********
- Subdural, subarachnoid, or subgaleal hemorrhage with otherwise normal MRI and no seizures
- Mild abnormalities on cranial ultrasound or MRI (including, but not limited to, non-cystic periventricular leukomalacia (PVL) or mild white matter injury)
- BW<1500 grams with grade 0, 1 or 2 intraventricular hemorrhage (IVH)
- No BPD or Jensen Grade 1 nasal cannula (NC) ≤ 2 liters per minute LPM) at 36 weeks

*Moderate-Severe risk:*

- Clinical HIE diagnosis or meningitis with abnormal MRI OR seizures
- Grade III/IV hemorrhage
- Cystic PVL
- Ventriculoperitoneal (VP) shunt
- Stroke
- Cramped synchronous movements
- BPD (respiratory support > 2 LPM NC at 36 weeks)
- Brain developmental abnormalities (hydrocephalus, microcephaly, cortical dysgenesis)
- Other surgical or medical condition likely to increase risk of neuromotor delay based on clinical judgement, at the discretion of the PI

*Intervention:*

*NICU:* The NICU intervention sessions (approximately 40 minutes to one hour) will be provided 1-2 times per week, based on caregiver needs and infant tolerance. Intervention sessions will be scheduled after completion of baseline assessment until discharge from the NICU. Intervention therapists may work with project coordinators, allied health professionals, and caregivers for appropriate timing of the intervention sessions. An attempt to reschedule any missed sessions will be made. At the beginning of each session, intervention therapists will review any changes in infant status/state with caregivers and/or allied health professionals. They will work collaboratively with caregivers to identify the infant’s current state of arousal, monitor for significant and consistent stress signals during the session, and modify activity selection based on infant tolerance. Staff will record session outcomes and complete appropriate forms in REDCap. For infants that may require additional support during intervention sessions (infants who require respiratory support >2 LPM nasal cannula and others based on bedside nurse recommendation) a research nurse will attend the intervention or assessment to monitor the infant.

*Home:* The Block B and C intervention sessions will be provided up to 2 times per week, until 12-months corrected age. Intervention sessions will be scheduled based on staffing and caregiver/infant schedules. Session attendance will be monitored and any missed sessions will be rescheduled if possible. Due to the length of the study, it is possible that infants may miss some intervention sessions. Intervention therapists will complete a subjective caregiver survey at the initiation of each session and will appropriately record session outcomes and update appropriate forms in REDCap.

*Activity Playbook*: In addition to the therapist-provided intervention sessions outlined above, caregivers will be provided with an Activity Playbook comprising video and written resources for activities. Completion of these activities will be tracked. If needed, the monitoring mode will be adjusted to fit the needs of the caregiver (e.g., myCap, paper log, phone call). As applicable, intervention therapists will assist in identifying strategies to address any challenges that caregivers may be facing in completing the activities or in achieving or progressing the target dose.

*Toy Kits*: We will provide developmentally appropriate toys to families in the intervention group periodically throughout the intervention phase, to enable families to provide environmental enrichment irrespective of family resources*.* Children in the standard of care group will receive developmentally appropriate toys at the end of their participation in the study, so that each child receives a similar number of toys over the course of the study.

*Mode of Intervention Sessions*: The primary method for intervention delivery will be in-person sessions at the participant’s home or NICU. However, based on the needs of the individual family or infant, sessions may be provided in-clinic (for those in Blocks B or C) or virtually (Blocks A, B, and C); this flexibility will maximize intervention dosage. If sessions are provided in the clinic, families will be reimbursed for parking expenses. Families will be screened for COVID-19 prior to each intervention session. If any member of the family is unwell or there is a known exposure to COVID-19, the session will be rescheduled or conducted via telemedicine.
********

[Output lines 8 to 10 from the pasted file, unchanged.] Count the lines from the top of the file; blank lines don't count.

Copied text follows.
- Cystic PVL
- Ventriculoperitoneal (VP) shunt
- Stroke